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Tennis Lessons & Tennis’s Lessons

  • Depart from your comfort zone
  • Learn about sports culture in Italy
  • Find and grow your community around shared passions and interests
  • Increase professional and personal focus
  • Network on and off the court 

Italian tennis champion, Jasmine Paolini, celebrates a recent victory

Pickleball fans, do not despair! 

As I told a few pickleball enthusiasts in an online discussion group who were convinced that the sport had not yet made its way across the Atlantic, if you are planning on coming to Italy, you will be able to play and I can even point you in the right direction. 

While I don’t play pickleball, I do play tennis and have reliable insider information that I was happy to share to set the record straight. 

Italy is a very sports-centered country, and if there is a sport about which you are passionate or love to play in your free time, chances are you will be able to do it here as well. 

Challenging yourself

I picked up tennis in my 50s and it was the best thing I ever did. I have always followed and loved the game, but had never pursued it in a serious way while growing up. 

A couple of summers ago, my daughter, nephew and I happened to find ourselves in a place where there was a tennis court and rackets, so I proposed that we hit the ball around a bit.

They couldn’t have been less interested and were bored and complain-y. 

I felt exhilarated. 

It didn’t matter that I didn’t have any skills whatsoever, the minute I held the racket in my hand, I felt a strong pull to play, and I promised myself I would begin lessons once I returned to Italy.

I signed up first for private lessons, once a week at a local and well-known club in town.  As I discussed in a podcast episode dedicated to finding community, I just never felt at home there and my game wasn’t progressing.  So, thanks to a close friend, I changed clubs, started lessons with a new pro, and it’s been a literal game changer.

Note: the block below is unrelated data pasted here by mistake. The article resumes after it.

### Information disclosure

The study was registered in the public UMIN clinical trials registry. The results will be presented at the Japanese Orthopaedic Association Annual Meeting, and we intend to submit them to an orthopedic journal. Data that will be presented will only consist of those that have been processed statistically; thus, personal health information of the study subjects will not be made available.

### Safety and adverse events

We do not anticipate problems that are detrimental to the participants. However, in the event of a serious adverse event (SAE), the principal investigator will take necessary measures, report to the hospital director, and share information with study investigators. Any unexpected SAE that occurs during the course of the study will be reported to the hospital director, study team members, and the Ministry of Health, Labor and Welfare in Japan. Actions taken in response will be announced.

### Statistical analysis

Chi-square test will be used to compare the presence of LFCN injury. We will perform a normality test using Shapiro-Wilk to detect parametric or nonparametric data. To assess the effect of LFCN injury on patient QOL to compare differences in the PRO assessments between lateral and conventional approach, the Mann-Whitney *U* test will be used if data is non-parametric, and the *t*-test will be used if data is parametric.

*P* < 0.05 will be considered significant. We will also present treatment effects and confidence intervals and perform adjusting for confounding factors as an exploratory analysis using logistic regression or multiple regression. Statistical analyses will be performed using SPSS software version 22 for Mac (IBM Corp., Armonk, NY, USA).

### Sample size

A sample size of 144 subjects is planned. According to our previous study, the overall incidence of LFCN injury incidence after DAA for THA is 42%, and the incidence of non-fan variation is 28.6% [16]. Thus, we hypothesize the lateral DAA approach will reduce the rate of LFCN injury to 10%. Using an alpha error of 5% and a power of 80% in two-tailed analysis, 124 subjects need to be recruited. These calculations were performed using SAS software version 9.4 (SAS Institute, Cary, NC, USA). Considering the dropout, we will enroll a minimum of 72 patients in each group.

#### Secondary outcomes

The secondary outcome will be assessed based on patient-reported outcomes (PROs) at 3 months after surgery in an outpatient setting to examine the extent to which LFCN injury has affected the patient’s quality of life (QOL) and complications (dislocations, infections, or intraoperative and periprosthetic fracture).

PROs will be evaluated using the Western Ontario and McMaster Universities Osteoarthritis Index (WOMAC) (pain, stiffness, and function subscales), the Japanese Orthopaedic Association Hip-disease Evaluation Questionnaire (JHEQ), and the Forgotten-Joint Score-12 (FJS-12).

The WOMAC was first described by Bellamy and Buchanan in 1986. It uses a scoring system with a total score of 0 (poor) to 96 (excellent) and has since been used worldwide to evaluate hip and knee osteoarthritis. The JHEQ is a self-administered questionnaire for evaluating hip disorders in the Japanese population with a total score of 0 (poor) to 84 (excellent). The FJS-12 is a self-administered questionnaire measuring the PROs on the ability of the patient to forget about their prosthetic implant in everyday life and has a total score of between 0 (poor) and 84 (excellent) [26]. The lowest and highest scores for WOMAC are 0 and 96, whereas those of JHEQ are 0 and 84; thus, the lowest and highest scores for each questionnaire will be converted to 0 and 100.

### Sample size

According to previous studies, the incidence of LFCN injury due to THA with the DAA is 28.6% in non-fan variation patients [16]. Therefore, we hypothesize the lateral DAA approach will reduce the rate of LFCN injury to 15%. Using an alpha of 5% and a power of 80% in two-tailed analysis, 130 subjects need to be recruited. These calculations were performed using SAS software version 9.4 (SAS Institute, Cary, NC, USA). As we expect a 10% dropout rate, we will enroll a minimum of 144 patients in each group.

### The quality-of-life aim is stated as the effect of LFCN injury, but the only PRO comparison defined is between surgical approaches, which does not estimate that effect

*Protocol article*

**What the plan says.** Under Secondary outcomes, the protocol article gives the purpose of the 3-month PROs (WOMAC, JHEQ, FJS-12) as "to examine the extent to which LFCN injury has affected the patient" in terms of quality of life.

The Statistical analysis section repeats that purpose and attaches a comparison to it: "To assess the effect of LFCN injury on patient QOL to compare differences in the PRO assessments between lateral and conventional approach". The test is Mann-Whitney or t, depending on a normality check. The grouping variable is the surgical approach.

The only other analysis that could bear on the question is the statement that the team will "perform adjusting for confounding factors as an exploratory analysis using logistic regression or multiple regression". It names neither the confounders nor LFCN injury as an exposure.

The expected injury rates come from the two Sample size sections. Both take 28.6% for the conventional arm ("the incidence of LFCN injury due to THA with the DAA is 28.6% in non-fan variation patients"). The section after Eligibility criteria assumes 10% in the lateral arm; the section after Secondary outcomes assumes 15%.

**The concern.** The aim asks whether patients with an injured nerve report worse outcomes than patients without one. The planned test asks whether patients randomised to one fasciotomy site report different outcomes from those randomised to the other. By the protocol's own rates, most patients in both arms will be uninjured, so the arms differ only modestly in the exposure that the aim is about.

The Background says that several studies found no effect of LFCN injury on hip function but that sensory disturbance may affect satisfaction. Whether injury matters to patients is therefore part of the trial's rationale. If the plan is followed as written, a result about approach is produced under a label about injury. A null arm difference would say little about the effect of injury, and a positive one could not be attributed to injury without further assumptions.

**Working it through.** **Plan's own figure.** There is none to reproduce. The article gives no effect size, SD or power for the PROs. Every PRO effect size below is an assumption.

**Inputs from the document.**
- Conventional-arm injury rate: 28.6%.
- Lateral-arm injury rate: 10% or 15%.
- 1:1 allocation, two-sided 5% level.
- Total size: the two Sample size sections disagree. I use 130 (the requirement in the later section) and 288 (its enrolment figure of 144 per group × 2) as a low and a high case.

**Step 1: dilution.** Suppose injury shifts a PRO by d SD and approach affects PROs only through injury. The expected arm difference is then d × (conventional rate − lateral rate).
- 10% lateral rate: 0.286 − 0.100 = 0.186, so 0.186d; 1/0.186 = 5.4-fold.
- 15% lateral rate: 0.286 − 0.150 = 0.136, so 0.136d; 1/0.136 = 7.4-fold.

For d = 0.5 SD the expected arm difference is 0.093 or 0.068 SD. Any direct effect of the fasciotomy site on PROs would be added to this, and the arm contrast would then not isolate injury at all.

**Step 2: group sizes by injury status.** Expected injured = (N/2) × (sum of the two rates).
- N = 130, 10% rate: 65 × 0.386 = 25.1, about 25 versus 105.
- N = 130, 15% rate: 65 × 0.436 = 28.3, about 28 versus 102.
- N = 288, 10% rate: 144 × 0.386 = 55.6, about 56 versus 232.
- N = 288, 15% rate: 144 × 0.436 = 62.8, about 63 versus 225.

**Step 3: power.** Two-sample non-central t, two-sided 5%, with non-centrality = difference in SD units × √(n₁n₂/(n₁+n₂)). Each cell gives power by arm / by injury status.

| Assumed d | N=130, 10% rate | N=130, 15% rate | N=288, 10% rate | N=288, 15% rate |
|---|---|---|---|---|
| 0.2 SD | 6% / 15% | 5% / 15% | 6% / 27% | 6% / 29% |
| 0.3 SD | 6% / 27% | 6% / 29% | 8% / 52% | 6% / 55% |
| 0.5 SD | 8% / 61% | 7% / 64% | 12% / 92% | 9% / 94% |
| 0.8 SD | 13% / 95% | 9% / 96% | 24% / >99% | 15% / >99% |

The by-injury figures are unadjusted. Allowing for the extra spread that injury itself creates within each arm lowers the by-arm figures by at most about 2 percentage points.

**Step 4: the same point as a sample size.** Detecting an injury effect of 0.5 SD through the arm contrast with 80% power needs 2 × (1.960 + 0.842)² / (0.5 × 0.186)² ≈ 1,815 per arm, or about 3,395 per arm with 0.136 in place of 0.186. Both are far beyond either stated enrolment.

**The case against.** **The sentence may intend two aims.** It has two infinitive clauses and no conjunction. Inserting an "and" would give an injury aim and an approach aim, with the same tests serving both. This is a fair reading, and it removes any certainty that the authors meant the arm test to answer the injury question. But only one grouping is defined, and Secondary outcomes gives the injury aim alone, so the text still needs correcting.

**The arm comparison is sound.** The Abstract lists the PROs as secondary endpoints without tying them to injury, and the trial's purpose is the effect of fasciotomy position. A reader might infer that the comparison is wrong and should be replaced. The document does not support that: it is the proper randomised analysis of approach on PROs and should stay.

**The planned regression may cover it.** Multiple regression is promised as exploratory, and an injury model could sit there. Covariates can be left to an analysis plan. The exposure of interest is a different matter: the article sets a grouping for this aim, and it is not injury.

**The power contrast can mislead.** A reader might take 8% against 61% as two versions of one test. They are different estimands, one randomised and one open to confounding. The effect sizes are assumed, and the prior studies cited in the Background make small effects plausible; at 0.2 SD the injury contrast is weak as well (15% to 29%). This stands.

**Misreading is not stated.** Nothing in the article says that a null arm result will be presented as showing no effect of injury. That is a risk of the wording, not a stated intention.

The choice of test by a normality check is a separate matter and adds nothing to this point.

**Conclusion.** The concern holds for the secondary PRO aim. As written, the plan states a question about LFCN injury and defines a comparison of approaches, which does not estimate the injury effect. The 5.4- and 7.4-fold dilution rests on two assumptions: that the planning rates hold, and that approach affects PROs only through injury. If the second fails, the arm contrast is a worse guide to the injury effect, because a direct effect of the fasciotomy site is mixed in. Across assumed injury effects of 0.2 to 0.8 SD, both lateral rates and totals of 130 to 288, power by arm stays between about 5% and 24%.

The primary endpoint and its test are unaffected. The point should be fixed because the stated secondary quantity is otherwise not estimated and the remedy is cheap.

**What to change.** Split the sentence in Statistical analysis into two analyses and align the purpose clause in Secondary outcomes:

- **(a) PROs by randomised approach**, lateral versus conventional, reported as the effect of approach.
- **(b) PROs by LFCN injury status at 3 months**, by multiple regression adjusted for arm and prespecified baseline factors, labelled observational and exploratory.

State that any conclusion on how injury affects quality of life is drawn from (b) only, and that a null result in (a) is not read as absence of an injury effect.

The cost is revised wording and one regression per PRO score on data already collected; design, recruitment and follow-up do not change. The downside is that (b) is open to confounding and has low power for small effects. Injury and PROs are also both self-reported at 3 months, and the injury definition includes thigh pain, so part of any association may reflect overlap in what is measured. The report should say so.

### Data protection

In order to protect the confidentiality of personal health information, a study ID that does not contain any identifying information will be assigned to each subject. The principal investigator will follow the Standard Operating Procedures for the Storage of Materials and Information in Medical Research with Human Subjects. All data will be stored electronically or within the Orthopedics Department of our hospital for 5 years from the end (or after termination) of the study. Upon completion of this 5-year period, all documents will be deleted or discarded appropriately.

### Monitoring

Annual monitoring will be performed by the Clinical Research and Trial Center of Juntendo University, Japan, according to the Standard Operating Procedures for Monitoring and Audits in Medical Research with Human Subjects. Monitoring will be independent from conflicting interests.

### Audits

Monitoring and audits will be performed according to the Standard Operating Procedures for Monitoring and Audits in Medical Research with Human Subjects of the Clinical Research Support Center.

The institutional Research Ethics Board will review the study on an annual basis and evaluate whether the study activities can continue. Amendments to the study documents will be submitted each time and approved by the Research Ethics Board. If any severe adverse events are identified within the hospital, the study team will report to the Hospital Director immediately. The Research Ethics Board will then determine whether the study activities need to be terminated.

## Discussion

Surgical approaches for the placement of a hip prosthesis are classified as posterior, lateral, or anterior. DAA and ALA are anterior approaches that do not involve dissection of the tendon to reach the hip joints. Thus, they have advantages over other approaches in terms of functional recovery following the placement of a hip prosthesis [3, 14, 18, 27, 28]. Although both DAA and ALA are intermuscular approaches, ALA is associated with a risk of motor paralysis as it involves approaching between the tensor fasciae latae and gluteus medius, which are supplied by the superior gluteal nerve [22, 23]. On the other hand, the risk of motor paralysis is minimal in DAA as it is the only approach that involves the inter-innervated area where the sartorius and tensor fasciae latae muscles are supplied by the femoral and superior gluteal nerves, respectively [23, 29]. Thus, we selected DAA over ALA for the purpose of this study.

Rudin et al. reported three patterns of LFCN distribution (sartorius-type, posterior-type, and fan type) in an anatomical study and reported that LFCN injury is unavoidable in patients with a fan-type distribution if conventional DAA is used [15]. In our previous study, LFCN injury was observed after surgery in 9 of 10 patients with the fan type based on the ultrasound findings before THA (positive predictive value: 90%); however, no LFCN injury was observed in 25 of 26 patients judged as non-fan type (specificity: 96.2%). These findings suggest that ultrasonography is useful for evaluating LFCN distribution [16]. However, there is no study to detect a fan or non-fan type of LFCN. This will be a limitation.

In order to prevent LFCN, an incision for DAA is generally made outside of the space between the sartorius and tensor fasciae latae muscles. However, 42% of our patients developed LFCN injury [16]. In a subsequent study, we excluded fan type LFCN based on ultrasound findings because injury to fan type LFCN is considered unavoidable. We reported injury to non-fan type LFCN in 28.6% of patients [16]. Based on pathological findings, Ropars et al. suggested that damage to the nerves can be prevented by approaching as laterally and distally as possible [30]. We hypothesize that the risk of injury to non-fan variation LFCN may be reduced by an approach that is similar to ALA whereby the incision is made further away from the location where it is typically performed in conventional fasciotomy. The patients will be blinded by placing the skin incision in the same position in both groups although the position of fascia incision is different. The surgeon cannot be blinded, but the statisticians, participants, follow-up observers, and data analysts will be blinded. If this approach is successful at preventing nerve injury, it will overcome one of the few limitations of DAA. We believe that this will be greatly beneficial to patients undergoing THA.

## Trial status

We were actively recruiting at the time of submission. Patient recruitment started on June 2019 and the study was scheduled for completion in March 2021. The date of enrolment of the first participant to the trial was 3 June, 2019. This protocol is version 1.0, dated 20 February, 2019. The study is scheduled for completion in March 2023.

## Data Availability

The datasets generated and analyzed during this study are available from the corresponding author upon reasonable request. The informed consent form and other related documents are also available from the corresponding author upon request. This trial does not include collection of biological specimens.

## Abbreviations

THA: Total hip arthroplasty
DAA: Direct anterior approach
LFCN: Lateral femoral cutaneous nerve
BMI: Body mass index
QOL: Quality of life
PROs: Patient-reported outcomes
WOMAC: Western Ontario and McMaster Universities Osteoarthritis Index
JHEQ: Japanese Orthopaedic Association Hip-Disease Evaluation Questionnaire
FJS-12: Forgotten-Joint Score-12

I am very high energy and high anxiety, so I need the cardio, endorphins, and adrenaline rush to calm me down a bit. After the team sports I played throughout my childhood and teen years, my adulthood has been marked mostly by solitary athletic endeavors.

Healthy Departures

When my ex-husband had his first affair, all I wanted to do was run away.  And so, I put on a pair of sneakers and just started running.  I continued to try to run the pain away.  It wasn’t enough. As we were getting divorced, in addition to running, I started going to the gym. I did everything alone, headphones on, music blaring, never wanting to engage with anyone, it was my time, the only way I could feel at peace.   

I am also a very serious walker, often opting to hike even an hour or more each way across town instead of driving or taking public transportation (I am terrified to bike here).

In addition to the obvious mental and physical health benefits of playing tennis there are hidden benefits that I hadn’t expected. 

Community & Clarity

I play tennis twice a week, once on my own and once with a group.

When I play alone with my maestro, sometimes we play what he calls Zen tennis, where we rally in silence.  Our lessons are cerebral and philosophical; he reads me and my mood perfectly based on how I respond, hit, and serve. Playing with him has taught me how to focus better, set attainable goals, identify my weaknesses and my strengths, and push myself both on and off the court. 

I have found so much deep satisfaction in challenging myself, in mid-life, to learn something new, to work my body and mind and to see results. This departure from my comfort zone has been liberating and necessary. 

When I play with a group of three other women, the vibe is totally different. It’s social, chatty, and jokingly competitive. While the core group is usually the same, there are others who step in when one or more of us can’t make it.

I have played with teenagers and seniors.  I have met people from all over the world, made professional connections, and have even found new clients on the court. 

Playing with a variety of people and a different maestro brings both challenges and gifts to your game, making you a better, more flexible, ready, and wholistic player.  

My best advice for expats in Italy is to find a community of people around a shared passion, whether that be tennis or pickleball or any other sport of activity that you love or about which you are curious.

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